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Paint peeling on salvaged doors

When adding a new master bath to our home last year we opted to buy salvaged doors for the room. We found some great ones that matched the sizes that we needed and were very happy. After a year of being installed 2 of the 3 are now peeling. Apparently someone painted latex paint over oil based. Some of the paint will peel off and some I have tried scraping off to prep to re-paint but if I wait about a week it will loosen up some more and begin peeling. How do I get all of this paint off so I can safely repaint? I have sc****d some down to original wood and other parts are just down 1 or 2 colors. I also have another door that we are using as an interior closet door and it was apparently an outside door at some time. I would like to retain the aged look of the door so how do I stabilize the paint that is still on the door or do I have to sc**** down to bare wood and repaint as well? HELP! I thought we were helping the environment buy re-purposing old doors but this is really turning into more work than we bargained for.

Re: Paint peeling on salvaged doors

Having had a renovating biz for 20 some years, your problem is a common mistake, you cannot paint latex over oil and expect it to adhere.
The solution being you can strip off the old, then paint.
or you can sand it real good, paint with an oil primer
let dry, then you can paint with latex.

Re: Paint peeling on salvaged doors

Since these are older doors you'll want to test the paint for lead. Be careful before sanding the old paint from the doors.

My preferred primer is Zinser with the blue label.

Re: Paint peeling on salvaged doors


When trying to strip poorly adhered paint, often I will use a sharp putty knife to bear down on the paint as I drag it across the surface. The pressure will often encourage the paint to further release.

Another possible way to help break the bond is to use a heat gun to "shock" the paint. The latex paint expands much more rapidly than the hard, ridgid oil paint underneath. The goal is not necessarily to remove all the paint, but rather to further break the bond of the top coat. The underlying hard oil paint can then be feather sanded.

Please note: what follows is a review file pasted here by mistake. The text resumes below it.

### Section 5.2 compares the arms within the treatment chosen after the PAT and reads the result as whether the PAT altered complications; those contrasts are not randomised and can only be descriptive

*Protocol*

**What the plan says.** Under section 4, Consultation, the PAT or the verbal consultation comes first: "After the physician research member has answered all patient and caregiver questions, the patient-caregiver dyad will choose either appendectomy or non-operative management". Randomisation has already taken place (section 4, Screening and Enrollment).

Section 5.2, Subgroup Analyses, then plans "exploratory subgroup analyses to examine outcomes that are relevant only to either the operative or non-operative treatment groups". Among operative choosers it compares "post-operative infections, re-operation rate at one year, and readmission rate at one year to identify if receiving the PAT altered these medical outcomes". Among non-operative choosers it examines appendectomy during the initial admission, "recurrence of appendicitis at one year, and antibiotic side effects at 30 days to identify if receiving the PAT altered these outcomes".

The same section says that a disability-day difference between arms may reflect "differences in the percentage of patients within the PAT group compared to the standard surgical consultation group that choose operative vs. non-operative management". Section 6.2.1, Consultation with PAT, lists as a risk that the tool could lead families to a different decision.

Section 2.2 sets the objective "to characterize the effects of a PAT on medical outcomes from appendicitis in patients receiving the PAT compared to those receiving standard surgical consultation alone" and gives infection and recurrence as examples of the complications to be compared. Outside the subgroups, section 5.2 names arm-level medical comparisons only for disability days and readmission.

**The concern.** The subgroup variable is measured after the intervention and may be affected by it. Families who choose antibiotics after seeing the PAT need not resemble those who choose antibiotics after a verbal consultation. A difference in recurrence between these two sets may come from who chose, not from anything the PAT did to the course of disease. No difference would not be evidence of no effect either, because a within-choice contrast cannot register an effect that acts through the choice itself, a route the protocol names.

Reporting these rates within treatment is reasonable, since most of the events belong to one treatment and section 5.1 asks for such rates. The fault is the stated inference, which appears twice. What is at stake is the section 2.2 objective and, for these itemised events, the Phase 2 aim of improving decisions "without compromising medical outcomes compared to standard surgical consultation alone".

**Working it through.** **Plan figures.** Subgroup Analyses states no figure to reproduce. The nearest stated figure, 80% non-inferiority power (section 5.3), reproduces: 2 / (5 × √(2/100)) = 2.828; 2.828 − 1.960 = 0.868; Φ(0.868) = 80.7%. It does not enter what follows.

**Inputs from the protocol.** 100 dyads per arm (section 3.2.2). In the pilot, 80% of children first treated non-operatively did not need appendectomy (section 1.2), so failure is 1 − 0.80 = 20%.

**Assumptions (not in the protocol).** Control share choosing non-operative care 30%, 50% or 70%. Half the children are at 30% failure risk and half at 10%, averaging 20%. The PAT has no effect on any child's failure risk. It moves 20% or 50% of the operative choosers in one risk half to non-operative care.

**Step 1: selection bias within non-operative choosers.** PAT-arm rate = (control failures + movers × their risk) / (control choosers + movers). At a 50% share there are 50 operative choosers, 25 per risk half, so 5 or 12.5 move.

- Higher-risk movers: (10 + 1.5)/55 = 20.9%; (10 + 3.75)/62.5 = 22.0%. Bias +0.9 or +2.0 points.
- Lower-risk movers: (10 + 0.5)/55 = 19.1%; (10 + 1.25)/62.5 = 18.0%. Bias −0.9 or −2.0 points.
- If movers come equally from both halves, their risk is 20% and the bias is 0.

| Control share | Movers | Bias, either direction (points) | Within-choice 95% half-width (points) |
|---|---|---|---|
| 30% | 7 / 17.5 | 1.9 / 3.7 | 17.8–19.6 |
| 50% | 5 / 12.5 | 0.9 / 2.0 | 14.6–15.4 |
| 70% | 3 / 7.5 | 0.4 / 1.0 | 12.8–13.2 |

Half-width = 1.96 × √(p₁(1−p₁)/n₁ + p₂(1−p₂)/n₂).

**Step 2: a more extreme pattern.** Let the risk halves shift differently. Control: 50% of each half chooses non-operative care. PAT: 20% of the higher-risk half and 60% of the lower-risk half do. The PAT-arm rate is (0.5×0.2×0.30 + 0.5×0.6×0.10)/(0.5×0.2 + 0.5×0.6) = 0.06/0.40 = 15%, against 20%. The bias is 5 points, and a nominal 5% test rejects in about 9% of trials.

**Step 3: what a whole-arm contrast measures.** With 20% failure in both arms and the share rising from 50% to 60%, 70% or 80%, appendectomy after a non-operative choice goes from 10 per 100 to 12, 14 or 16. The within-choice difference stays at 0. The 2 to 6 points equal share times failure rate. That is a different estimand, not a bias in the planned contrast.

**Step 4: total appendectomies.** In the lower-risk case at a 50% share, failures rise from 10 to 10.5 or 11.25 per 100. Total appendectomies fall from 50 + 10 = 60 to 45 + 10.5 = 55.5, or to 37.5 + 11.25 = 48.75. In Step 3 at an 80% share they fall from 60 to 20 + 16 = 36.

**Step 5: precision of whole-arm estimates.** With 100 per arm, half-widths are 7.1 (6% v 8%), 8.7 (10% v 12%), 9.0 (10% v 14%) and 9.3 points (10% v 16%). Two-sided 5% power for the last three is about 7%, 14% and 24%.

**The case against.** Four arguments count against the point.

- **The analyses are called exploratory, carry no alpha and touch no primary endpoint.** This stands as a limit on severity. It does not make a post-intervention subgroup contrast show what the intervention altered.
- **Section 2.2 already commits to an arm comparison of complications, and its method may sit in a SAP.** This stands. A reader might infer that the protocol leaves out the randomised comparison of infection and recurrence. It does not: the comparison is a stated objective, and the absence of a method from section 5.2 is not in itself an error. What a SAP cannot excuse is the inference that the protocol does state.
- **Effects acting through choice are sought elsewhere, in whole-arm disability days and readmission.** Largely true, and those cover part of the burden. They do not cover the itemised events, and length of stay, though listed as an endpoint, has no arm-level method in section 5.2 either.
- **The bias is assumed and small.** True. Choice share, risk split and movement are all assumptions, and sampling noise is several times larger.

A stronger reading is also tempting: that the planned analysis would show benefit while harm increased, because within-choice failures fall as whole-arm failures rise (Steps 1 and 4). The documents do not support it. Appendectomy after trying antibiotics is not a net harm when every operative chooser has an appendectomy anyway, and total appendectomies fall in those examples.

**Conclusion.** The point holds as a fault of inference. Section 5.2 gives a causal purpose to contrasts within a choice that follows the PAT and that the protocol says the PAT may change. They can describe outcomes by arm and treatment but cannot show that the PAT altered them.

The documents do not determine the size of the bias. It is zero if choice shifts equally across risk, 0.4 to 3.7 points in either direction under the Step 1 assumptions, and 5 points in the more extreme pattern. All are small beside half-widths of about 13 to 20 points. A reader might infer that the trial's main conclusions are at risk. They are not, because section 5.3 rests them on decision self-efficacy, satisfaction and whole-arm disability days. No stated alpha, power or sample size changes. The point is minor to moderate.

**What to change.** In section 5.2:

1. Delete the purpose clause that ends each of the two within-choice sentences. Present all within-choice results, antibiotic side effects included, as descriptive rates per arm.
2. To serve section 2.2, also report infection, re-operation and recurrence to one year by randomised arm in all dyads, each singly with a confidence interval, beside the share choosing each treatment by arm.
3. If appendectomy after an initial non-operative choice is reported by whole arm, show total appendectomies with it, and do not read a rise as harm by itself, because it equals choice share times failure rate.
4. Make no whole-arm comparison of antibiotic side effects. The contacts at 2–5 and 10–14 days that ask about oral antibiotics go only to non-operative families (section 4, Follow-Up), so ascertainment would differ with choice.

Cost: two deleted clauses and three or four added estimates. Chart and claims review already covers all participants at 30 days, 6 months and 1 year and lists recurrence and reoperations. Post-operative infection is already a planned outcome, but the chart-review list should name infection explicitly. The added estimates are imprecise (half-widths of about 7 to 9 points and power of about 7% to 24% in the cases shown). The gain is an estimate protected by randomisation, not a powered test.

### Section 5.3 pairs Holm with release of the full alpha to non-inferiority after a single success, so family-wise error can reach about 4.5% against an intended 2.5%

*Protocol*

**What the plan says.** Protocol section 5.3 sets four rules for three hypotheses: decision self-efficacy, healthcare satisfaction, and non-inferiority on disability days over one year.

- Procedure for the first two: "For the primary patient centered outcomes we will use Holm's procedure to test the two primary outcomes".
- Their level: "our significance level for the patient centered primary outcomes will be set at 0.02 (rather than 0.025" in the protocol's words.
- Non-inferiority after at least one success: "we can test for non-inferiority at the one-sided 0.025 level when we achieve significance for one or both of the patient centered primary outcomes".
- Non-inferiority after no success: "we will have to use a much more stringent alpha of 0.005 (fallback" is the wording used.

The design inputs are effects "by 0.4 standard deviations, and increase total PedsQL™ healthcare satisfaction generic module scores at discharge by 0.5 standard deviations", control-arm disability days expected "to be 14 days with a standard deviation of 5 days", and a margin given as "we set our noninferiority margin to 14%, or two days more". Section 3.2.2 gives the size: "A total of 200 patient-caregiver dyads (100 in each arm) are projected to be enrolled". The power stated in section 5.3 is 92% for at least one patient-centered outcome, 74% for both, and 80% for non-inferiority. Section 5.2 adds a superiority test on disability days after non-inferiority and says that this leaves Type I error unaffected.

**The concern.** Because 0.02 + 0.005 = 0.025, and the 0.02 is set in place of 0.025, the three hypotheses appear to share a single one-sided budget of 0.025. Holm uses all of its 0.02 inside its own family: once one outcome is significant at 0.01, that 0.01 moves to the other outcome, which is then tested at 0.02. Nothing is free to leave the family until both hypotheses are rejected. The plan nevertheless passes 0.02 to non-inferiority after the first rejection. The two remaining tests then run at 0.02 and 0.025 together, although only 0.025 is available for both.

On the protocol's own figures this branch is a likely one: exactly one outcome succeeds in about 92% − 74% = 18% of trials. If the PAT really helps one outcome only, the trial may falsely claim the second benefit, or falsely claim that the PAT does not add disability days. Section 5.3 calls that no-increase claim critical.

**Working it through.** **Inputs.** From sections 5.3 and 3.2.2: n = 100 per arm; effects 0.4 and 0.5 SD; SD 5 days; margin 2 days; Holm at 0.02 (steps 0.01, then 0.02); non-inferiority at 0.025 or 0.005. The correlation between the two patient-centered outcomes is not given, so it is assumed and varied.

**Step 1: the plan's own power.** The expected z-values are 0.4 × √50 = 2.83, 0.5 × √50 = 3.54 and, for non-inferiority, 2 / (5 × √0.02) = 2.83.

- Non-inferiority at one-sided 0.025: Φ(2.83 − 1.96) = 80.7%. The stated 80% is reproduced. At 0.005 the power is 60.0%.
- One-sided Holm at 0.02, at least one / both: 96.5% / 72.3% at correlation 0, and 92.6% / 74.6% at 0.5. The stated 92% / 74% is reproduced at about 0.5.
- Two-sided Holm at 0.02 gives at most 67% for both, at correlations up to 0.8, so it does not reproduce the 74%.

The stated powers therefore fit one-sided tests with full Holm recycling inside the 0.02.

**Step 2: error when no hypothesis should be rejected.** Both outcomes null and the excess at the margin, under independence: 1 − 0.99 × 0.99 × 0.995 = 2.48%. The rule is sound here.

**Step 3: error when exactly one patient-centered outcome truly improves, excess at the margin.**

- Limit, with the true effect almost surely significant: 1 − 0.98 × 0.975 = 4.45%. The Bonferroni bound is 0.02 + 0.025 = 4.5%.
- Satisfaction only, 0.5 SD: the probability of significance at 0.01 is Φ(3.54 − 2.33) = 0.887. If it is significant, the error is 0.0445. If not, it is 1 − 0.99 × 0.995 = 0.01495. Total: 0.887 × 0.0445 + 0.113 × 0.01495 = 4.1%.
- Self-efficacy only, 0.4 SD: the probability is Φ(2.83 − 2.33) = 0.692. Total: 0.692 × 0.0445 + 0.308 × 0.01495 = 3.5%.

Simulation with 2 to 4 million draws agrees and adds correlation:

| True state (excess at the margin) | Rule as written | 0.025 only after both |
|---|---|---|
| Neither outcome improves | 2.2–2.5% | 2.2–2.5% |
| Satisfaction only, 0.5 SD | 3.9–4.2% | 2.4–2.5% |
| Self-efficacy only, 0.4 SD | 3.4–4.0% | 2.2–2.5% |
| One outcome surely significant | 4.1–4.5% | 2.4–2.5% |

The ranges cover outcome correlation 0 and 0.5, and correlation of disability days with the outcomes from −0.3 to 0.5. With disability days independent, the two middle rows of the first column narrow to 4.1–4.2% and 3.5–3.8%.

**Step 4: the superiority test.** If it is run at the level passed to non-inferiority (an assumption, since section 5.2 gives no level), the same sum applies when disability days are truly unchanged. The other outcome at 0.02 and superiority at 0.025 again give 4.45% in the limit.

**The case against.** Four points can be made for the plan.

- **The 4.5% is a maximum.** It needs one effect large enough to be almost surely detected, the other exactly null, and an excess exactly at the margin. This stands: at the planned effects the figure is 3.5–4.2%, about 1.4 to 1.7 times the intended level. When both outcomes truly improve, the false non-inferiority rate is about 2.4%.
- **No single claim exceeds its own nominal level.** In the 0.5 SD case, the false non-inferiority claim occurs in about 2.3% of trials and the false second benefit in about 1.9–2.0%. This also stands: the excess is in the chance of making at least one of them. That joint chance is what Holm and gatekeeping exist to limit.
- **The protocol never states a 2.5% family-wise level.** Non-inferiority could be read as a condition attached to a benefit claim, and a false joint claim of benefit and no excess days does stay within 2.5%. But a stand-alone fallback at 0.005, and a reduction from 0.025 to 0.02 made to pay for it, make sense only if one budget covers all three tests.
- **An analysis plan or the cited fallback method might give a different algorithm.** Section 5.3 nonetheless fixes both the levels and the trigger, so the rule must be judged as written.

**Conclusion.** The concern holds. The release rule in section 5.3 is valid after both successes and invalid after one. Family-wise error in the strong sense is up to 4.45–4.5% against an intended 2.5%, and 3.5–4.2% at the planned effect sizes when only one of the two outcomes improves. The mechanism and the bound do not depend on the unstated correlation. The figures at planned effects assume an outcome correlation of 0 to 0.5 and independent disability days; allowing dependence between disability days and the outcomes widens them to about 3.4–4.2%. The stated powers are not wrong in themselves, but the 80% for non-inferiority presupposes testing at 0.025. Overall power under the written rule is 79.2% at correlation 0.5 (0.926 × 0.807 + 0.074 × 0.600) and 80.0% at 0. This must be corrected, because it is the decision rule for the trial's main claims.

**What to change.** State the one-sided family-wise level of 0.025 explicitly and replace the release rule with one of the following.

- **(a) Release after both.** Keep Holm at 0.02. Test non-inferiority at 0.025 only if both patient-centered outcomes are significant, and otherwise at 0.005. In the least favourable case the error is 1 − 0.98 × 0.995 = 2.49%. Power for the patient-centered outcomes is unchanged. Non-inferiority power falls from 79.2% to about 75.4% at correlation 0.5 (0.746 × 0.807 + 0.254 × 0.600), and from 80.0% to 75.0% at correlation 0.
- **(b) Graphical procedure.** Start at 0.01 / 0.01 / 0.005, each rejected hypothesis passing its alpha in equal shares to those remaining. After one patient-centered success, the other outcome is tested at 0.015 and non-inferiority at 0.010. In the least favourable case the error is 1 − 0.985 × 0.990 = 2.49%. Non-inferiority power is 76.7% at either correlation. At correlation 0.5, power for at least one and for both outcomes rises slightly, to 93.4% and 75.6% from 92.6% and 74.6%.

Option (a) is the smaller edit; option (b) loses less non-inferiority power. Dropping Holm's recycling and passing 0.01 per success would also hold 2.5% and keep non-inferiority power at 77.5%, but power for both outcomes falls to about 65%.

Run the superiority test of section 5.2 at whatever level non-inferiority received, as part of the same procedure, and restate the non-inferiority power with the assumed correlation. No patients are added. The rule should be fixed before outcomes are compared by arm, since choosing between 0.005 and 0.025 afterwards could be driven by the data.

"You cannot paint latex over oil and expect it to adhere" isno longer quite accurate. Acrylic (latex) based primers will adhere to oil paint and allow a finish coat of acrylic or oil paint. Further, there are now acrylic paints on the market which will bond directly to slick oil paints.

That being said, I still prefer oil based primers and enamels on fine woodwork. They dry to a hard, durable finish, without that gummy feeling inherent in acrylic enamels. They also level themselves better. Oil paint applied with a good brush is almost as smooth a surface as a sprayed finish.

Re: Paint peeling on salvaged doors

Thank you so much for your replies. As to the comment about lead paint I feel sure it probably is. These doors came from homes that were being torn down in an older area of Houston known as The Heights and these homes were built during the early part of the 20th century. I will be sure and use precautions and keep any/all sanding to a minimum.

Re: Paint peeling on salvaged doors

<- owns a Heights 1920 Home

C&D hardware has those lead testing kits you can rub on the paint to find out. Or send the door out for stripping. The last one we had stripped ran $125.

Re: Paint peeling on salvaged doors

Another option is for that farmhouse country look. Allow the door to peel and enjoy the two toned look. There are books that show people how to do this with new furniture to get that old worn look.

If you want to strip, use a heat gun it will be faster or Peel Away which is the safest.

Good luck,

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